In a nutshell, Defining India Through Their Eyes by Sonia Singh (published by Penguin) has conversations with illustrious personalities whose own personal stories have been interwoven with the India narrative. As citizens of a country, when we look back at our lives, and we compare this journey with that of our country we will invariably notice that somewhere these two stories intersect. The personal becomes the political. And, the political becomes the personal.
It is one such journey that Sonia Singh is taking the reader through. Except, this is not really about one individual. It is about a diverse range of personalities who look at India through the unique spectrum of their experiences.
I think that as Indians, engaging in this narrative with the people who have had some role, however big or minuscule in shaping India, is indeed enlightening.
For me, these conversations threw some some interesting behind the scenes information. Reading about Arun Jaitley’s experiences in prison on being arrested during the emergency for instance was quite fascinating. The interview with Dalai Lama threw up wonderful glimpses of how different Prime Ministers of India, right from Pandit Nehru to Narendra Modi have walked the tightrope with China on the issue of Tibet. Raghuram Rajan’s insights into the workings of bureaucracy were an interesting aspect to the chapter that obviously talked about economics largely. Aruna Roy’s activism is inspiring in how it led to a defining moment for the people in form of the RTI act.
Another point I must mention is the selection of personalities. They are so diverse and that really makes it interesting ! You have opposing personalities – on one hand there is Pranab Mukherjee who stood with Indira Gandhi during the Emergency and on the other there is Arun Jaitley who was imprisoned during that time. Personalities like Aamir Khan and Kamal Hassan from the film industry and sports stars like Sania Mirza and Sachin Tendulkar add to this wonderful curated mix of people that includes several more luminaries.
All interviews stand out strongly on their own. Depending on each reader, of course, some of these conversations will resonate more strongly than others.
For me, one of the best interviews was one with our current Finance Minister, who earlier headed the Defense Ministry. We can’t really talk about defining moments in India without reference to some bold decisions taken on the Indian response to terrorism. The interview with Nirmala Sitharaman, who at the time of the publication of the book was the Defence Minister, is very fiery and very inspirational. A woman helming one of the most crucial ministries (both then as Defense and now as the Finance Minister), I felt her interview was quite interesting.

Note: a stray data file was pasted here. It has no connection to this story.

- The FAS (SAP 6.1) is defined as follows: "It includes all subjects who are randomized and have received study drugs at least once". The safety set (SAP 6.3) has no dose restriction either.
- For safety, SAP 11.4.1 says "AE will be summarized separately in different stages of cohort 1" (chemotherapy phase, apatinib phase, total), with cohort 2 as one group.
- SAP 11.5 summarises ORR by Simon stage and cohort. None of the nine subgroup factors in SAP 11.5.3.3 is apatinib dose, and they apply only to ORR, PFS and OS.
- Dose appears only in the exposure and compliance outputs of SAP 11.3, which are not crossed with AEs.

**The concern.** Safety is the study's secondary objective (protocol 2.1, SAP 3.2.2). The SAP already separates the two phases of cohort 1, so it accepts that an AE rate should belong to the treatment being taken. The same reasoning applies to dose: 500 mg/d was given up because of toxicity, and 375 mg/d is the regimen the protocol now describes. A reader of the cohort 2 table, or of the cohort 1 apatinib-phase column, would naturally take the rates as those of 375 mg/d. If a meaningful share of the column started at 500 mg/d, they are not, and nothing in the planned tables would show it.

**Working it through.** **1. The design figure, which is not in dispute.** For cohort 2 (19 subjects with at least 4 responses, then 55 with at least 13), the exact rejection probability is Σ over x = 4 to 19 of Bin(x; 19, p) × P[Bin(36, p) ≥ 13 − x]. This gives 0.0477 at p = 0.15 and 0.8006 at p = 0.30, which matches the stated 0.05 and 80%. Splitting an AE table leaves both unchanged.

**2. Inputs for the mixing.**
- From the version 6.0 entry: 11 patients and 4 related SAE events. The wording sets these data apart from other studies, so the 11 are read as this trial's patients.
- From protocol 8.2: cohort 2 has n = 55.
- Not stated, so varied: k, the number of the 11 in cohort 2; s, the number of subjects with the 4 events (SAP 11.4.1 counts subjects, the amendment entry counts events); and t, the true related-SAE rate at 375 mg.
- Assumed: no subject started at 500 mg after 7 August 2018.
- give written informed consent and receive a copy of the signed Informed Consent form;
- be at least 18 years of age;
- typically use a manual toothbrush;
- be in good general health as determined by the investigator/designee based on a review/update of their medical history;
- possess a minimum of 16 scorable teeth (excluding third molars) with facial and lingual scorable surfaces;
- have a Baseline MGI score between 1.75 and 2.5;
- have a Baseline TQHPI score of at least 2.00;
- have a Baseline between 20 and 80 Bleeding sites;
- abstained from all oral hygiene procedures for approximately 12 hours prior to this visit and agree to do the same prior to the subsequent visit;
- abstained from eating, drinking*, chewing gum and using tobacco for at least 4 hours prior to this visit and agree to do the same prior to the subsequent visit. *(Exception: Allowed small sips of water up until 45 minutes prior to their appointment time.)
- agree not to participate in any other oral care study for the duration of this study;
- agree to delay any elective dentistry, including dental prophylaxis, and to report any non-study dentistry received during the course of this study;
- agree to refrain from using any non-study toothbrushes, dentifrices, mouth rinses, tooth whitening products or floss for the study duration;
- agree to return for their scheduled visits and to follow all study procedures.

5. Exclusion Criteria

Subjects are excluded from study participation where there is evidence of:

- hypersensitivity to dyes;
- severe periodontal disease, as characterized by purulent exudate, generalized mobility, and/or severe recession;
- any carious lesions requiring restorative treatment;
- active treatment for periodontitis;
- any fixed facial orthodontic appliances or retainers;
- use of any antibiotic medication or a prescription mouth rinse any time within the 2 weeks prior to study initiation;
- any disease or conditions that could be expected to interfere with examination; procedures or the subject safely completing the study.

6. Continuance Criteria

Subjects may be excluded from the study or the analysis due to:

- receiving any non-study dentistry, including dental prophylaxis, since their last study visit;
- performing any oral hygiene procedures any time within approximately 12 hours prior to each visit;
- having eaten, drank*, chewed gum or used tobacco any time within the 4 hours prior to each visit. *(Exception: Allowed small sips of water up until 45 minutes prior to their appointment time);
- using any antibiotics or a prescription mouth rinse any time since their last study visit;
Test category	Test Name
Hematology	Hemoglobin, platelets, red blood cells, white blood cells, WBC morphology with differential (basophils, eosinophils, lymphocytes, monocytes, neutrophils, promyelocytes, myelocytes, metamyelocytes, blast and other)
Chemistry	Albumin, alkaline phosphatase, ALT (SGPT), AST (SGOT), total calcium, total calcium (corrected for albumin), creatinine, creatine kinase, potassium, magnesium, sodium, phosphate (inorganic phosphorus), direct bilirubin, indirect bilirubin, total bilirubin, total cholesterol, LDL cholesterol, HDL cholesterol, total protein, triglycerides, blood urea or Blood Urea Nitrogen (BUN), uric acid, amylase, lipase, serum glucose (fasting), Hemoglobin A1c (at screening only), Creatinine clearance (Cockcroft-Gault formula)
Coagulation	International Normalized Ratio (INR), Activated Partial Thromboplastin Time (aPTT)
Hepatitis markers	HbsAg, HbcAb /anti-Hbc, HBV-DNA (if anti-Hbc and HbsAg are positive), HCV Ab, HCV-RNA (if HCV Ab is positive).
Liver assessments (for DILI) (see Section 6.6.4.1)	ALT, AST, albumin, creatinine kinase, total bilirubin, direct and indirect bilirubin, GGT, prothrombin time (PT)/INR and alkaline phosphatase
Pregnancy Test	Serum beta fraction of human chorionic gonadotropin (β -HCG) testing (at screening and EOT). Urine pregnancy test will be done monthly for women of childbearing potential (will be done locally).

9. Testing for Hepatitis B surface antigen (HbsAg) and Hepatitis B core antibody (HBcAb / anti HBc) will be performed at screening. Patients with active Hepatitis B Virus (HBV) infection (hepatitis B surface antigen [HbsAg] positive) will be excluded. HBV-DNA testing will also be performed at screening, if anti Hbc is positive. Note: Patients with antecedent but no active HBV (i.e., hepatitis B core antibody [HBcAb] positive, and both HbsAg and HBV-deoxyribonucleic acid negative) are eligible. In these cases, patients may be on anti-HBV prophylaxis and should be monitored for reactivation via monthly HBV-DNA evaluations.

Another one I particularly enjoyed was the conversation with Nandan Nilekani. The reasons are obvious- conceiving Aadhar under one government and implementation of the same under another. What were the challenges that the corporate honcho faced in the corridors of power in Delhi? Aadhar has redefined identity for Indians and has been a crucial milestone in nation building.
Just when you think that it cannot get better and more candid than this, you turn the page and there pops another equally fiery personality.
The simple purpose of any conversation is to be enriched by it. And, by talking to these diverse minds about defining moments in their lives, and how these moments intersect with the story of India is inspiring.
Defining India Through their Eyes by Sonia Singh brings forward interesting perspectives on India. Some conversations give you a background to behind the scenes politics. Some show how decisions taken at top levels have connotations spread over decades. Some show the power of a single idea. But all of them have something enriching to offer!